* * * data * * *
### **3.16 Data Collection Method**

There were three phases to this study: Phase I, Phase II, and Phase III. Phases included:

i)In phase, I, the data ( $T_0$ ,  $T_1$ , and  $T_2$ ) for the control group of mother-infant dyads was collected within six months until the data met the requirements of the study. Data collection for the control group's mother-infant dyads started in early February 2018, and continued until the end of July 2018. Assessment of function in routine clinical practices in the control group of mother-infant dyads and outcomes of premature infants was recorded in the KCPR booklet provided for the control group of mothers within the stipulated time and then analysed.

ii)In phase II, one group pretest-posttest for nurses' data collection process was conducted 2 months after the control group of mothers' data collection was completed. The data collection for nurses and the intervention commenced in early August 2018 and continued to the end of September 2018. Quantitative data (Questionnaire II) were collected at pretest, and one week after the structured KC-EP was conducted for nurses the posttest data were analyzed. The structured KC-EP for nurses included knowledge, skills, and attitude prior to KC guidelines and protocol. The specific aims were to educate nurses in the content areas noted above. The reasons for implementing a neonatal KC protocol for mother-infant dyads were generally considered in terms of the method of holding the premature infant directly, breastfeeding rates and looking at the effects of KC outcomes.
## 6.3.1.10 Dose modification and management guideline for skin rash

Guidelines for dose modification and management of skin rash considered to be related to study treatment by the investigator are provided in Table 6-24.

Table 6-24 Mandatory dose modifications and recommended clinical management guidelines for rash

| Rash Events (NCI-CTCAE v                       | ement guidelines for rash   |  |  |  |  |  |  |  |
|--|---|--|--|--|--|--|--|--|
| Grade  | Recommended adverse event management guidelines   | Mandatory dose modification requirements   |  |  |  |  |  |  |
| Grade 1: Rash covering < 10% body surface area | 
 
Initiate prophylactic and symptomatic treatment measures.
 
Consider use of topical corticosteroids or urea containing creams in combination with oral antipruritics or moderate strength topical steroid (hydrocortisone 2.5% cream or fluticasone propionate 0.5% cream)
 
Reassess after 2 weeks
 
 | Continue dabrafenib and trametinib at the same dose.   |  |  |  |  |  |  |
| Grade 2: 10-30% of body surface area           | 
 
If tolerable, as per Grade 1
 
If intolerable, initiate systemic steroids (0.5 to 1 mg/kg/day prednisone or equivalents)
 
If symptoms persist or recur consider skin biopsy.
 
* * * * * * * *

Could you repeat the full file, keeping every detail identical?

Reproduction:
### **3.16 Data Collection Method**

There were three phases to this study: Phase I, Phase II, and Phase III. Phases included:

i)In phase, I, the data ( $T_0$ ,  $T_1$ , and  $T_2$ ) for the control group of mother-infant dyads was collected within six months until the data met the requirements of the study. Data collection for the control group's mother-infant dyads started in early February 2018, and continued until the end of July 2018. Assessment of function in routine clinical practices in the control group of mother-infant dyads and outcomes of premature infants was recorded in the KCPR booklet provided for the control group of mothers within the stipulated time and then analysed.

ii)In phase II, one group pretest-posttest for nurses' data collection process was conducted 2 months after the control group of mothers' data collection was completed. The data collection for nurses and the intervention commenced in early August 2018 and continued to the end of September 2018. Quantitative data (Questionnaire II) were collected at pretest, and one week after the structured KC-EP was conducted for nurses the posttest data were analyzed. The structured KC-EP for nurses included knowledge, skills, and attitude prior to KC guidelines and protocol. The specific aims were to educate nurses in the content areas noted above. The reasons for implementing a neonatal KC protocol for mother-infant dyads were generally considered in terms of the method of holding the premature infant directly, breastfeeding rates and looking at the effects of KC outcomes.
## 6.3.1.10 Dose modification and management guideline for skin rash

Guidelines for dose modification and management of skin rash considered to be related to study treatment by the investigator are provided in Table 6-24.

Table 6-24 Mandatory dose modifications and recommended clinical management guidelines for rash

| Rash Events (NCI-CTCAE v                       | ement guidelines for rash   |  |  |  |  |  |  |  |
|--|---|--|--|--|--|--|--|--|
| Grade  | Recommended adverse event management guidelines   | Mandatory dose modification requirements   |  |  |  |  |  |  |
| Grade 1: Rash covering < 10% body surface area | 
 
Initiate prophylactic and symptomatic treatment measures.
 
Consider use of topical corticosteroids or urea containing creams in combination with oral antipruritics or moderate strength topical steroid (hydrocortisone 2.5% cream or fluticasone propionate 0.5% cream)
 
Reassess after 2 weeks
 
 | Continue dabrafenib and trametinib at the same dose.   |  |  |  |  |  |  |
| Grade 2: 10-30% of body surface area           | 
 
If tolerable, as per Grade 1
 
If intolerable, initiate systemic steroids (0.5 to 1 mg/kg/day prednisone or equivalents)
 
If symptoms persist or recur consider skin biopsy.
 